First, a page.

Home » Antibiotic Resistance » Reasons to be optimistic about new antibiotic development
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Dr Christopher Burns

President and CEO, Venatorx Pharmaceuticals

Dr Joseph Larsen

Vice President, Strategic Portfolio Development, Venatorx Pharmaceuticals

Two years ago, the outlook for viable antibiotics looked bleak. Now policymakers have realised the scope of the problem, while a number of new innovations are in the pipeline.


Bacteria are clever, says Dr Christopher Burns, President and CEO of Pennsylvania-based pharma company, Venatorx Pharmaceuticals.

You can put them under pressure with an antibiotic, but eventually they’ll find a way to wear it down and decrease its effectiveness. They always do, and always will.

“There’s an inevitability to antimicrobial resistance (AMR),” notes Dr Burns. “It’s unavoidable, which is why every 15 – 20 years the world needs a new wave of antibiotics.” Without them, infections will become harder, or even impossible, to treat.

Worryingly, in recent times, pharma companies and policymakers have taken a head-in-the-sand mentality to antibiotic-resistant infections.

When one antibiotic has lost its effectiveness — or even stopped working altogether — the medical establishment has simply ditched it and moved on to the next. But the repercussions are potentially dire.

Creating new antibiotics that are safe and effective

To address the next wave of AMR, Dr Burns believes that new broad-spectrum antimicrobials — which have the potential to affect both gram-positive and gram-negative bacteria — are needed.

“It makes more sense to develop broad-spectrum agents,” he says. “Physicians don’t have the luxury of waiting for lab results (which narrow-spectrum agents would require) and want to treat infections as broadly and as quickly as they can with something that’s safe and dependable.”

That, however, is harder than it sounds because many pharma companies have been reluctant to get involved in antibiotic development.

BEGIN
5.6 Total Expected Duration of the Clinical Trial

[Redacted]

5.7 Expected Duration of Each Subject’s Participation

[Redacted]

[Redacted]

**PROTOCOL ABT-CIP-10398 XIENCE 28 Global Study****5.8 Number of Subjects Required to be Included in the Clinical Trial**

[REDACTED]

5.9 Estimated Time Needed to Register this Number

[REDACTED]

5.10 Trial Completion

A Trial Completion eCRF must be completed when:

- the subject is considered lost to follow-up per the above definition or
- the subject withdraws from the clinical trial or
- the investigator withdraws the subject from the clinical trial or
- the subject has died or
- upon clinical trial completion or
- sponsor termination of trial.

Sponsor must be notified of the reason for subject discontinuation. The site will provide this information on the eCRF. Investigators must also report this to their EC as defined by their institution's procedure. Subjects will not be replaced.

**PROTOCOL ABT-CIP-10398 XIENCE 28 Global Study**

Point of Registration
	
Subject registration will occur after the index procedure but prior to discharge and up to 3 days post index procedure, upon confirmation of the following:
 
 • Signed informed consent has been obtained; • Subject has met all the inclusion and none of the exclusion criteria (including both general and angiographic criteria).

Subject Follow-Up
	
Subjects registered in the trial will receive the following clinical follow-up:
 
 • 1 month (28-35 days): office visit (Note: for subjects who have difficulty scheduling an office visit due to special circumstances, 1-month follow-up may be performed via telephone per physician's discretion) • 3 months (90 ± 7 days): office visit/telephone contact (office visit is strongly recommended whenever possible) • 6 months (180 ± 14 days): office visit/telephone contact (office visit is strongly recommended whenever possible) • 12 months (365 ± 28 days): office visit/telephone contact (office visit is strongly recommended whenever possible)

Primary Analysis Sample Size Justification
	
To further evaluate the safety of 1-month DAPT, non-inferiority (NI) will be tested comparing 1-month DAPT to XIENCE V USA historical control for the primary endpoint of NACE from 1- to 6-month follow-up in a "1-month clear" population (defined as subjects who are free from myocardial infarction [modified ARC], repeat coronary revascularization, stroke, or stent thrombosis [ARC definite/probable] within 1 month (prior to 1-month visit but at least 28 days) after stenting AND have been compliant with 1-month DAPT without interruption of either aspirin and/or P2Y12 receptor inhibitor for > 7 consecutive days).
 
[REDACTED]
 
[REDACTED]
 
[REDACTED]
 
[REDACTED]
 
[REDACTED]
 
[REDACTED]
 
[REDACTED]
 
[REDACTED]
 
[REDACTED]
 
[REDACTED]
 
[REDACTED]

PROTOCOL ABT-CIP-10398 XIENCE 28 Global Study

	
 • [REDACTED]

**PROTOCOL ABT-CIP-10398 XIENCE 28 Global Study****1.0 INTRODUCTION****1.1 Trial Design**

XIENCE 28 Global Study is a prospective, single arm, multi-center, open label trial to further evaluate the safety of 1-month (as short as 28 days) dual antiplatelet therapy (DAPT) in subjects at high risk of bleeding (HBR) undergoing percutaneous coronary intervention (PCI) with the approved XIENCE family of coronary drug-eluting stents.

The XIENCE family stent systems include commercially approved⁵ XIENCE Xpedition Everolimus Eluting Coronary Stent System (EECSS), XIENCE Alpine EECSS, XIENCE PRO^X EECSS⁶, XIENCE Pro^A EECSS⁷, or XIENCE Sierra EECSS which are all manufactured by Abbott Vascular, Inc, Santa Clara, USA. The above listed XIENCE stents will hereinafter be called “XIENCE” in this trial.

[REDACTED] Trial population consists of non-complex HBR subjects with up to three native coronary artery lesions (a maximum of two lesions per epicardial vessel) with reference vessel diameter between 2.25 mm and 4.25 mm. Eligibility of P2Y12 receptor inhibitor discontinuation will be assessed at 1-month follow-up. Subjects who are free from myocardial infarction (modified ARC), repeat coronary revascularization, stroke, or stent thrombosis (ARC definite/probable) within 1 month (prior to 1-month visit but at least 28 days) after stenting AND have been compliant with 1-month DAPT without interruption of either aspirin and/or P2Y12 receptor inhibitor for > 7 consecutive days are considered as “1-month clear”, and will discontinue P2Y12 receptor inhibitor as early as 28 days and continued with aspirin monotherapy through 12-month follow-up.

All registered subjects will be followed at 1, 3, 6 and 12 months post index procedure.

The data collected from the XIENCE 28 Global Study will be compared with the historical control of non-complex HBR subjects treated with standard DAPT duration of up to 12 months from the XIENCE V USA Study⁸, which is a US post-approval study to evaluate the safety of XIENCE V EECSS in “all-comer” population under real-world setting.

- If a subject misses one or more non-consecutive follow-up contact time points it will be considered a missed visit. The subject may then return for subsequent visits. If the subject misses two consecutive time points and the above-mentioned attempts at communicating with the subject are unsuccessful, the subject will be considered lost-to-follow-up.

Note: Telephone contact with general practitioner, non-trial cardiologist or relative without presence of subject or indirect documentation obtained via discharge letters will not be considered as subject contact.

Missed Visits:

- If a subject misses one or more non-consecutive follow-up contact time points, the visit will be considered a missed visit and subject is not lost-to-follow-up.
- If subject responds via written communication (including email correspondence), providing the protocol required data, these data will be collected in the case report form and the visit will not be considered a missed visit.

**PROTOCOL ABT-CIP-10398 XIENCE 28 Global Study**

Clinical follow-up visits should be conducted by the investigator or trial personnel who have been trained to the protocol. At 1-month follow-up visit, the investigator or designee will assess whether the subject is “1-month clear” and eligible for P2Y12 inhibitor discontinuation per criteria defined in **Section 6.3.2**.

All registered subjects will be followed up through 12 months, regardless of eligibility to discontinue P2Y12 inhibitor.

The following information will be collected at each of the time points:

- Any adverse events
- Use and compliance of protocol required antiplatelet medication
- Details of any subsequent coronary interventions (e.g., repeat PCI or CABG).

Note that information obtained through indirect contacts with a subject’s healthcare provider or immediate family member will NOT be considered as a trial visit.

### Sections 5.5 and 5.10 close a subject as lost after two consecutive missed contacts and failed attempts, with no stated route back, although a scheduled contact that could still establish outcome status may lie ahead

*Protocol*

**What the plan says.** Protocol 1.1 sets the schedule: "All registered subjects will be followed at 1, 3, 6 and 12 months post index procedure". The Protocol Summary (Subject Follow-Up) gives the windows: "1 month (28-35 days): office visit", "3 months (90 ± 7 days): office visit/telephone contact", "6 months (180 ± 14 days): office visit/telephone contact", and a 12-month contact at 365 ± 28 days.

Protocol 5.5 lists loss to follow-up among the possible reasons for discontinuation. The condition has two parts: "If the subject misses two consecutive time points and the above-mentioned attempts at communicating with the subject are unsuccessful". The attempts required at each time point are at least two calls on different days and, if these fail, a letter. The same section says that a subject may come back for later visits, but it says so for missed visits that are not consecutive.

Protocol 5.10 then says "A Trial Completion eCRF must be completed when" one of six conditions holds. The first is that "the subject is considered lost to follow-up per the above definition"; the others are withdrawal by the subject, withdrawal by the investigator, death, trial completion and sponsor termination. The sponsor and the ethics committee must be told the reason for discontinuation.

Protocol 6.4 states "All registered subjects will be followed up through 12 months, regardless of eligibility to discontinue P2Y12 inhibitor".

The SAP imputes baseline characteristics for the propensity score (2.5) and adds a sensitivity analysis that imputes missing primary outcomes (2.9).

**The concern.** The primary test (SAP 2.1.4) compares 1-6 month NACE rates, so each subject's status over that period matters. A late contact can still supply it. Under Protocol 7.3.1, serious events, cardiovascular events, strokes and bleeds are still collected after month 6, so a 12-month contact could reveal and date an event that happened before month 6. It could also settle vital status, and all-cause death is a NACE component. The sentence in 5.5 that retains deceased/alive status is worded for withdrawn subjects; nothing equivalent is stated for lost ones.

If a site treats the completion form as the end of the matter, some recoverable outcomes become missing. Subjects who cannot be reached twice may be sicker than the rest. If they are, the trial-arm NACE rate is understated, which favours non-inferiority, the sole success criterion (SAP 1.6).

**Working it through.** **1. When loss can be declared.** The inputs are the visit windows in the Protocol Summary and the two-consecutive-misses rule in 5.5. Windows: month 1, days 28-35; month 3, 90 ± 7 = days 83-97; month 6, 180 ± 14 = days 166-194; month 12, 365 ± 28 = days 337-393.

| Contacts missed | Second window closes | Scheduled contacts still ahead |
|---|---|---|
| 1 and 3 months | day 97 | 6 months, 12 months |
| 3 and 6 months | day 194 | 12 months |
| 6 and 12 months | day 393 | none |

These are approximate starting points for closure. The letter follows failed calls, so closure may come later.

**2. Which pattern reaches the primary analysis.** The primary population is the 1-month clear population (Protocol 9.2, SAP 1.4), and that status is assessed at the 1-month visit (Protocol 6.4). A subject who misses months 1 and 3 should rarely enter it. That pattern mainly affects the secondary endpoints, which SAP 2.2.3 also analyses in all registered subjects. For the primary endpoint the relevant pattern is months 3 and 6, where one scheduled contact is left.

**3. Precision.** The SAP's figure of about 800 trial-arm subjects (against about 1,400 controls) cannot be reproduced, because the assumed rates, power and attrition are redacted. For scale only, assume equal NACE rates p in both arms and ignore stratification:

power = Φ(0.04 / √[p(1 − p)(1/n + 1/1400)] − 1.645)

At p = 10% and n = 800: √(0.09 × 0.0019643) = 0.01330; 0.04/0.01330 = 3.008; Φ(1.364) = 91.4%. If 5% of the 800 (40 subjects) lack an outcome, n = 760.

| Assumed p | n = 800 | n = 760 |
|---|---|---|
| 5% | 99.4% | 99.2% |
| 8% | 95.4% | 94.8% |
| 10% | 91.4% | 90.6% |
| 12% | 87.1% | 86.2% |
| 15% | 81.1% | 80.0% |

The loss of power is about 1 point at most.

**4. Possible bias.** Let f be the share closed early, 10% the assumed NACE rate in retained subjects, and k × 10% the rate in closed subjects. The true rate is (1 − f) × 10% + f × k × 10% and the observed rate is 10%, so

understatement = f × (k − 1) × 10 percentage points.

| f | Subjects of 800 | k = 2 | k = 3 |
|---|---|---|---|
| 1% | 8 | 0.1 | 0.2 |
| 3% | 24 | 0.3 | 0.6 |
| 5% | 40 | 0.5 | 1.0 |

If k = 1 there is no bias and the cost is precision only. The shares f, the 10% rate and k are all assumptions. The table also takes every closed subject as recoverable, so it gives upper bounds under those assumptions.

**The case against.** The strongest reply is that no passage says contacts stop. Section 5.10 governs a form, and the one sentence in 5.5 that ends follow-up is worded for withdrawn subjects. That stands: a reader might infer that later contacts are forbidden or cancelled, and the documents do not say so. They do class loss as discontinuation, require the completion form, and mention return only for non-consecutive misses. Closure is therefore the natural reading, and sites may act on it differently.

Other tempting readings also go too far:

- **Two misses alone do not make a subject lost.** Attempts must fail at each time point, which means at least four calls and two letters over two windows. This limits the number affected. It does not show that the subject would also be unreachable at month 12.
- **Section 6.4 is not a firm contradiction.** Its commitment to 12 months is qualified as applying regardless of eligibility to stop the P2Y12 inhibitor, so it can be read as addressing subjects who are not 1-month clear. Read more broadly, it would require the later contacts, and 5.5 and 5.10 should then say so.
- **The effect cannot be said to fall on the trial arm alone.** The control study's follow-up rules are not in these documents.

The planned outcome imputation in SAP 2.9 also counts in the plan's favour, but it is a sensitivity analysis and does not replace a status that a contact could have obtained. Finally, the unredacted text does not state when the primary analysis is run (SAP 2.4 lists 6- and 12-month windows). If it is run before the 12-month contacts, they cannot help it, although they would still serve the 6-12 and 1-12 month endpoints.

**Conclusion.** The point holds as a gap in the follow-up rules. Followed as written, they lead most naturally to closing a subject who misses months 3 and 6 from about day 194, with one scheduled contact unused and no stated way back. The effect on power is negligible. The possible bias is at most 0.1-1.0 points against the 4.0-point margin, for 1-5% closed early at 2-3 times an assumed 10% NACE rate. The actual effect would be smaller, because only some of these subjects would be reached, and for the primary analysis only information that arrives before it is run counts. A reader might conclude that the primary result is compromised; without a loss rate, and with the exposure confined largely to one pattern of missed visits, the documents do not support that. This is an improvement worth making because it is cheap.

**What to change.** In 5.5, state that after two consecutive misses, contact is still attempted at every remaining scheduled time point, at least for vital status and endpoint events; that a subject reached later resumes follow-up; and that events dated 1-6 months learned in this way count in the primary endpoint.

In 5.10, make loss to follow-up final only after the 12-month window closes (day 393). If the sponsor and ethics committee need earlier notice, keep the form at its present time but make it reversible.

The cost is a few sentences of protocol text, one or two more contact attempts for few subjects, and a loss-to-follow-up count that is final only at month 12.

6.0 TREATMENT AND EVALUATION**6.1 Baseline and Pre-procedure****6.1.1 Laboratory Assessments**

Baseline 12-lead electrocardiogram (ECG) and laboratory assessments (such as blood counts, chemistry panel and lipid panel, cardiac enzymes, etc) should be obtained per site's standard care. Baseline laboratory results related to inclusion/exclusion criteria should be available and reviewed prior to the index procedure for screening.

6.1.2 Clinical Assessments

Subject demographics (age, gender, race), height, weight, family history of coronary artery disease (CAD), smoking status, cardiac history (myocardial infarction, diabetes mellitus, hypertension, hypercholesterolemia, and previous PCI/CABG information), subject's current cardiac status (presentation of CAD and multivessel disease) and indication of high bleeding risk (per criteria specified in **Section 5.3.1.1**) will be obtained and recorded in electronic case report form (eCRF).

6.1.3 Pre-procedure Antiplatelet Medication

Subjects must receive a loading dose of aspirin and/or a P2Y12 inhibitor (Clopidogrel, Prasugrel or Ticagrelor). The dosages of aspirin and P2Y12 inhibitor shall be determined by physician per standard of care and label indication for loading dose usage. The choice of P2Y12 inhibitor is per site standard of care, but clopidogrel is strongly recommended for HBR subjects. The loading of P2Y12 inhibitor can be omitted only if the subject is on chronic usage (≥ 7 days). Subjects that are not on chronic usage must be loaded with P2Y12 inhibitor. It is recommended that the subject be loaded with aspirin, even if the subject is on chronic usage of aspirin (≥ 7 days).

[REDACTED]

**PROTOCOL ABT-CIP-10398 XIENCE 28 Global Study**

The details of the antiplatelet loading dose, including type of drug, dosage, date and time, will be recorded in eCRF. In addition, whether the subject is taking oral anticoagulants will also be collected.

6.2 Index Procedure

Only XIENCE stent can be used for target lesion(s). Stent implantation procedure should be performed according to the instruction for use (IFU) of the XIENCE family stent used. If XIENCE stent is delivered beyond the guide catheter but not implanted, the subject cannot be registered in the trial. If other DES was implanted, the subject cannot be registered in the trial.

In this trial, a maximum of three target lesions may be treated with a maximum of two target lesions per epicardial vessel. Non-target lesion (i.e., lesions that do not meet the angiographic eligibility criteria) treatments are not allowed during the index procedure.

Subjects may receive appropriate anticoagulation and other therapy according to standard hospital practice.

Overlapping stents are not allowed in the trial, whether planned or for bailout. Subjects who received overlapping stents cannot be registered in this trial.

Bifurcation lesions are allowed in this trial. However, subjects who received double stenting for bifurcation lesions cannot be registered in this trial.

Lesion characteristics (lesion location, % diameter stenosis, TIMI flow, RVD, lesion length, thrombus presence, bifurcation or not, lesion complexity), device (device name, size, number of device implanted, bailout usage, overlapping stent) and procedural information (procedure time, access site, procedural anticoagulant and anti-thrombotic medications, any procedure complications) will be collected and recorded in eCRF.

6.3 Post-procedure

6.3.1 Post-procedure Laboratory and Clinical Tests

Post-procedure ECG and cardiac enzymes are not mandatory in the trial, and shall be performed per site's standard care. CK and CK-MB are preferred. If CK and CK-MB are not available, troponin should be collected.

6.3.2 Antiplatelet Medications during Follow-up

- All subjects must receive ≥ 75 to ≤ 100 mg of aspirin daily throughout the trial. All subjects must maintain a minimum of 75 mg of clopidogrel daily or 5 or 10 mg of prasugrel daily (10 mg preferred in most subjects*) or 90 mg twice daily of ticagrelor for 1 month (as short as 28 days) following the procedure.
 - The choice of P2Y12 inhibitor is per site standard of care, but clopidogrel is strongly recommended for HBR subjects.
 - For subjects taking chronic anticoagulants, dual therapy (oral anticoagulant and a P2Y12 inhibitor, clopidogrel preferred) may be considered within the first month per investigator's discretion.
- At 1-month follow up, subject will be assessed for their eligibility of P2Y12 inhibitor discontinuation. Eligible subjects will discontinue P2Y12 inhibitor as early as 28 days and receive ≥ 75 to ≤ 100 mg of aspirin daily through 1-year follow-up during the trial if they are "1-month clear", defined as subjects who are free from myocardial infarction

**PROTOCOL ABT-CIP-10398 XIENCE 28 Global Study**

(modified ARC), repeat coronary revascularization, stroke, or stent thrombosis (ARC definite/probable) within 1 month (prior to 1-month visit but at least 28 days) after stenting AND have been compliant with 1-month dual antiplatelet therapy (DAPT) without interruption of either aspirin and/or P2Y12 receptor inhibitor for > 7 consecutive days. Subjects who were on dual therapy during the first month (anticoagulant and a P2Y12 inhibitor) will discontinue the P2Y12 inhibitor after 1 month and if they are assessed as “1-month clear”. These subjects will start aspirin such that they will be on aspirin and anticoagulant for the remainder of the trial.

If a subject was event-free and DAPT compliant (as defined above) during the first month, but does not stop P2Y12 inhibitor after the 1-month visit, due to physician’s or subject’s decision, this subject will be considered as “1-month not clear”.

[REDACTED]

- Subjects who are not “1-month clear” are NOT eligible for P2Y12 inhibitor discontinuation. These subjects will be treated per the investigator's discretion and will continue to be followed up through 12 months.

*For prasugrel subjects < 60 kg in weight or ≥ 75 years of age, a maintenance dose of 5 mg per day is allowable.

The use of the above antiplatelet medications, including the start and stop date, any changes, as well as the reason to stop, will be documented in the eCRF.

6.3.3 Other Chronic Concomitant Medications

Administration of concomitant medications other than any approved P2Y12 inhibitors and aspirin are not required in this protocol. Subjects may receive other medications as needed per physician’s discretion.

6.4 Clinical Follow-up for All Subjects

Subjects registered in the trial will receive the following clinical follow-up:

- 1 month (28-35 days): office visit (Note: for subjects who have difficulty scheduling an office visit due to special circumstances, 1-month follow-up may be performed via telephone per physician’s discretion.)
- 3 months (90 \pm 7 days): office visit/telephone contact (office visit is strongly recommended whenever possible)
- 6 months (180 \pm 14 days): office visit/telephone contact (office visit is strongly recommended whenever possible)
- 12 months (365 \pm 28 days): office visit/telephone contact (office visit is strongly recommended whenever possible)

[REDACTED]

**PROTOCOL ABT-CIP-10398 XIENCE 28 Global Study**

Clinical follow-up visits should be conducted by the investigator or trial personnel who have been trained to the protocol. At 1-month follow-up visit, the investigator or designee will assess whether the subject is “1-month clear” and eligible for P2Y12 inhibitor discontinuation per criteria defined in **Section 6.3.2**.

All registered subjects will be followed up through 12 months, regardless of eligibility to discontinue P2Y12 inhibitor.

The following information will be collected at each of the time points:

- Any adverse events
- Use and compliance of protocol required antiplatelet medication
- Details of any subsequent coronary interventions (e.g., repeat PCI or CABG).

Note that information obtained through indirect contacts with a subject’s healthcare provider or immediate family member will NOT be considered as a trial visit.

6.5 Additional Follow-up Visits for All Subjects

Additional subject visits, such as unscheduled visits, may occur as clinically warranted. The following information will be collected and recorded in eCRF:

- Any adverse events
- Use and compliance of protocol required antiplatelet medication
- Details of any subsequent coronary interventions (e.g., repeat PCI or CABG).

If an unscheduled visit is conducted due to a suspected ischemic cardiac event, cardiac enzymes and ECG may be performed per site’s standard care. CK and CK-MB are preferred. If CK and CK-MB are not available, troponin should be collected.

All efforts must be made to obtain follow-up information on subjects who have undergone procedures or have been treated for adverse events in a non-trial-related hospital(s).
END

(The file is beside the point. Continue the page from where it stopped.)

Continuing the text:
Not surprisingly, they dislike being exposed to significant costs and risk for an uncertain return.

Therefore, an improved economic model is needed — one that incentivises and supports antibiotic innovation and ensures that medicines are available when needed and new drugs are constantly in the pipeline.

The pandemic is increasing the need for antibiotics

Thankfully, in the United States, two pieces of legislation — the Developing an Innovative Strategy for Antimicrobial Resistant Microorganisms (DISARM) Act of 2019 and the Pioneering Antimicrobial Subscriptions to End Upsurging Resistance (PASTEUR) Act — may provide the incentives pharma companies need.

“It’s early days, but at the very least there is now explicit acknowledgement that the marketplace for these drugs is broken,” says Dr Joseph Larsen, Vice President, Strategic Portfolio Development at Venatorx Pharmaceuticals.

“I think the discussion among policymakers has shifted from ‘is there a problem?’ to ‘there is a problem — so what kinds of initiatives should we roll out to solve it?’

DISARM and PASTEUR may provide a step towards transformational change in the market that will allow companies like ours to thrive, grow and continue making new and novel antimicrobial agents.”

COVID-19 has increased demand for new antibiotics, because a significant percentage of people with the virus progress to a secondary bacterial infection.

“COVID-19 is another reason why we’re going to need new drugs,” stresses Dr Burns. “But these drugs don’t drop from the heavens. Someone has to produce them.”

Two years ago, pessimism about the future of new antibiotic production was palpable, admits Dr Burns. Now a number of interesting developments give cause for optimism.

For example, Venatorx Pharmaceuticals has an innovative intravenous asset (one which uniquely addresses both serine- and metallo-beta-lactamases resistance) in phase 3 trials, which has prompted partnerships with The Global Antibiotic Research and Development Partnership (GARDP), Everest Medicines, and Biomedical Advanced Research and Development Authority (BARDA). In addition, the company also has a best-in-class oral agent in phase 1 trials.

“It’s not just us,” says Dr Burns. “Our friends and competitors are doing some interesting work, while big pharma is seeing the value of being productive players in this space. Plus, there are some serious policy initiatives underway. So, I’m optimistic that things are changing.”

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